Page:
×

Australian dollar skids to 6-year low after RBA shock

144684017SB020_Australian_D
Getty Images

The Australian and New Zealand dollars weakened further in early trade in Europe on Tuesday after a sell-off following the Reserve Bank of Australia's surprise decision to cut interest rates.

The outlook for both Antipodean currencies has worsened in recent weeks with concerns about growth generating expectations of generally looser monetary policy, but the RBA's decision still came as a shock to many.

Another burst lower as Europe came on line brought the Aussie's losses on the day to more than 2 percent. It hit an almost 6-year low of $0.7635 while the kiwi fell 1.5 percent to $0.7185, its lowest since early 2011.

"Its a big move and I think any bounce should be sold into," said Graham Davidson, a spot trader with National Australia Bank in London.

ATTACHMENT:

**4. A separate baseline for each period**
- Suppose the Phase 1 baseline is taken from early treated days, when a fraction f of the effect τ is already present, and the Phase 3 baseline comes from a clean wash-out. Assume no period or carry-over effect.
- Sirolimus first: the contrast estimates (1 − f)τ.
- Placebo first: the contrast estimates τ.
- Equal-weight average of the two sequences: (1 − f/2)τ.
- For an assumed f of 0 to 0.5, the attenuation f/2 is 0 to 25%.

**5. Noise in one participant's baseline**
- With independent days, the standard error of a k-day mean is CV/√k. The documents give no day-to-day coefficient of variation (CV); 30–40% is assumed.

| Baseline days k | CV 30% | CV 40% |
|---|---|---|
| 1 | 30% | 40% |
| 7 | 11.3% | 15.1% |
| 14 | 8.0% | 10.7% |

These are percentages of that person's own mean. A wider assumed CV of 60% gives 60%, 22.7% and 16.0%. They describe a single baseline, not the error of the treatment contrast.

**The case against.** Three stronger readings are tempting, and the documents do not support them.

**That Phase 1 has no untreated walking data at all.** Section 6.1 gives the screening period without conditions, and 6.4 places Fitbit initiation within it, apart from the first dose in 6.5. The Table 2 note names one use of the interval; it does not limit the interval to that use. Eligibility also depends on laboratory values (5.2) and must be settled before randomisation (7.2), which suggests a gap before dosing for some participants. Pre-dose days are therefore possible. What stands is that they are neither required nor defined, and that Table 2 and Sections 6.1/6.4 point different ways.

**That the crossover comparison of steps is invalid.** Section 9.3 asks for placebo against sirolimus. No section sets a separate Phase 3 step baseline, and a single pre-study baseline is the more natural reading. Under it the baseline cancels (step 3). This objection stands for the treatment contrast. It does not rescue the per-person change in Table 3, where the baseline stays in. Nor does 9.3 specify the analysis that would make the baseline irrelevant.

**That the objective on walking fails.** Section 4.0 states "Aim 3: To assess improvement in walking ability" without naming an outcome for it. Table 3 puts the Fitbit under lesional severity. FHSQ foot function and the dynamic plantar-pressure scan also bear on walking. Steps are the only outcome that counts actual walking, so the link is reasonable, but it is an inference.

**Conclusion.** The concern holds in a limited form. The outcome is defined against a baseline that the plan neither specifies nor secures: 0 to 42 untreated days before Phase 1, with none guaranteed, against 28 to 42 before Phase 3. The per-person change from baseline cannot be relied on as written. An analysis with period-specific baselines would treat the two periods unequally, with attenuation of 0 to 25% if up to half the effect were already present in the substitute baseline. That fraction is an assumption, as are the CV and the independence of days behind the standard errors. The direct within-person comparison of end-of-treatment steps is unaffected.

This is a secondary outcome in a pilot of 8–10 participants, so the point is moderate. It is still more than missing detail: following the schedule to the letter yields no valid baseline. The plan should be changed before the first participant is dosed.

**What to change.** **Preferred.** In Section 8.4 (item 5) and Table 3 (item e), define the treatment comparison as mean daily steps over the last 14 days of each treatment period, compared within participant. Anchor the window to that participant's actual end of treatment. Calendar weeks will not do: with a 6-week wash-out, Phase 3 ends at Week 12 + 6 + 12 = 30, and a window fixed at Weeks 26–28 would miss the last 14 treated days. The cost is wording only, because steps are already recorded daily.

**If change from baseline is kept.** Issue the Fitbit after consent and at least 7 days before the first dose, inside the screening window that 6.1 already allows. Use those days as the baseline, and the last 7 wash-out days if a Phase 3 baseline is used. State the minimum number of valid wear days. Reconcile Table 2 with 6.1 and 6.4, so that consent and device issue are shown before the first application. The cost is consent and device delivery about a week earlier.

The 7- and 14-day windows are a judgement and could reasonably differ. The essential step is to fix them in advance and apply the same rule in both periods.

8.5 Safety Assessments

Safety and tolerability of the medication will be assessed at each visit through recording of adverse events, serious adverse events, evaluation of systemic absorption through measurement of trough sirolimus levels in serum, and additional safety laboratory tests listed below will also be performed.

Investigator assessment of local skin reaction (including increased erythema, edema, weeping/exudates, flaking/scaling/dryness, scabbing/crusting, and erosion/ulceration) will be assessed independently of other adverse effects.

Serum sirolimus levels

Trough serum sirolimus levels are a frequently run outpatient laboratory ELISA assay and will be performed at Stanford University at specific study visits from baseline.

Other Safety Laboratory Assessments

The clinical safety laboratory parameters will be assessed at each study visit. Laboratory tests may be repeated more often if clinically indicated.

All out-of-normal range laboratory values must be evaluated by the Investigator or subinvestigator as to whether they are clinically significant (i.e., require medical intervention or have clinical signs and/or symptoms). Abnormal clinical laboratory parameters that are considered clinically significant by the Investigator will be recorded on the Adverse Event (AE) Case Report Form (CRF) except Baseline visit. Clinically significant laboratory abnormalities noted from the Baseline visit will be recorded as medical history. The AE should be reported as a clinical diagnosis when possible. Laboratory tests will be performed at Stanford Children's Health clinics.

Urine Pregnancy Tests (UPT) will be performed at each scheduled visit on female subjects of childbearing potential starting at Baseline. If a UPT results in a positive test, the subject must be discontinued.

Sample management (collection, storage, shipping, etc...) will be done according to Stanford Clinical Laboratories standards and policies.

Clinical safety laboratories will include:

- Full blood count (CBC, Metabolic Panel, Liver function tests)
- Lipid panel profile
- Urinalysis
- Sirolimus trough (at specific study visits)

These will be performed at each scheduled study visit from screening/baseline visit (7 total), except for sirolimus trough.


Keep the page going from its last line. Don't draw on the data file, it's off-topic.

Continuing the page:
"Generally when the RBA move, they tend to cut a handful of times. The feeling is of an economy where there is no source of growth, almost of despair."

Interest will now swing to a speech by New Zealand central bank chief Graeme Wheeler on Wednesday.

"The only currency I would buy the Aussie against is the kiwi," Davidson said. "The RBNZ has been hiking but I think they will have to backtrack on that and Wheeler may take a softer tone tonight."

Against the yen, the Aussie was down 2.5 percent at 89.43 yen, dropping below support at 90 yen for the first time since February 2014.

Read MoreCharts: Australian dollar faces test of key support

While the euro was steady against the dollar at $1.1350, the yen continued a recent run, rising 0.3 percent against the dollar to 117.21. The euro, too, was down 0.25 percent against the yen at 133 yen.

Awaiting the European Central Bank's launch of bond-buying in March, German 10-year government bond yields fell below the Japanese equivalent and a number of dealers said they saw value in the yen currently.

"There is a feeling that the Japanese could stay on hold on any further monetary easing,'' said one dealer. "That is helping it and in general we had come a long long way and much attention has switched to the euro."